A South Carolina health official on Friday pushed federal leaders for more information on nuclear materials at Savannah River Site that were destined for the mixed-oxide fuel fabrication facility.
South Carolina Department of Health and Environmental Control Director Catherine Templeton wrote a letter to U.S. Energy Department site manager David Moody and Doug Dearolph, the National Nuclear Security Administration’s site manager. In the letter, Templeton requested the status of plutonium material at the South Carolina site that was to be processed by the MOX plant, which is being shut down before completion.
“Given this new information, DOE should clarify the waste status of the plutonium and plutonium mixtures at Savannah River Site and describe how the material will be handled going forward,” Templeton wrote.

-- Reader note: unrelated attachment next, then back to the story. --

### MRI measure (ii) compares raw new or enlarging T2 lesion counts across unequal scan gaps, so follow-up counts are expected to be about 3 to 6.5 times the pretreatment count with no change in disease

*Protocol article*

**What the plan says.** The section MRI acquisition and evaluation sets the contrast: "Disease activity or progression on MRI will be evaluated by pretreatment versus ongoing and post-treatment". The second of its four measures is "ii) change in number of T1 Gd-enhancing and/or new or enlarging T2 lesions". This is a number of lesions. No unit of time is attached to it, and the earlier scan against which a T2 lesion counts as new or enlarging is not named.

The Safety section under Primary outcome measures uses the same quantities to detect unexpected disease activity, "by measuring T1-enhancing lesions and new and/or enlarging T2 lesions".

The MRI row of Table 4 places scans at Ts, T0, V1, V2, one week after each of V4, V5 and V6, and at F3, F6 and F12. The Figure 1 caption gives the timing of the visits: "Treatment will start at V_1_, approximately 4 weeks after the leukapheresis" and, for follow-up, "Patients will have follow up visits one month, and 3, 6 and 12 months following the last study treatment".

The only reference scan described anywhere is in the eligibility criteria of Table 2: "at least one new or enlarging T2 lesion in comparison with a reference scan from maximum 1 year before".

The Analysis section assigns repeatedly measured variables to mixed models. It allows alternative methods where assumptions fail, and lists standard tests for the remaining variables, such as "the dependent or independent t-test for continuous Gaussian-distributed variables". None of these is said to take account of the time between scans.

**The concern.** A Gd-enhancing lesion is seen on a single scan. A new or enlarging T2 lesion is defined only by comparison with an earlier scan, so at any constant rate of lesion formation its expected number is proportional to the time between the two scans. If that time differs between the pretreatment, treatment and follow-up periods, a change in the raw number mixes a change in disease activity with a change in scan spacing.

The multibillion-dollar MOX facility was intended to convert 34 metric tons of American weapons-grade plutonium to commercial nuclear fuel to help fulfill an international nonproliferation agreement with Russia.
The NNSA, which manages the MOX project, began shutting down construction earlier this month after fiscal 2015 federal budget proposals called for placing MOX on standby while assessing more cost-effective methods.
Without MOX to convert the plutonium, Templeton wrote “the technologically feasible options for the material scheduled to be processed at MOX appear to be either disposal or accumulation before disposal.”
According to South Carolina regulations, the plutonium intended for MOX could be reclassified as “mixed-waste” requiring its disposal. The letter requests more information on the waste so DHEC can determine a classification for it.
Templeton said Friday in a statement: “If the material contains hazardous waste, the Department of Energy must dispose of it properly within one year, or keep MOX open to avoid the reclassification.”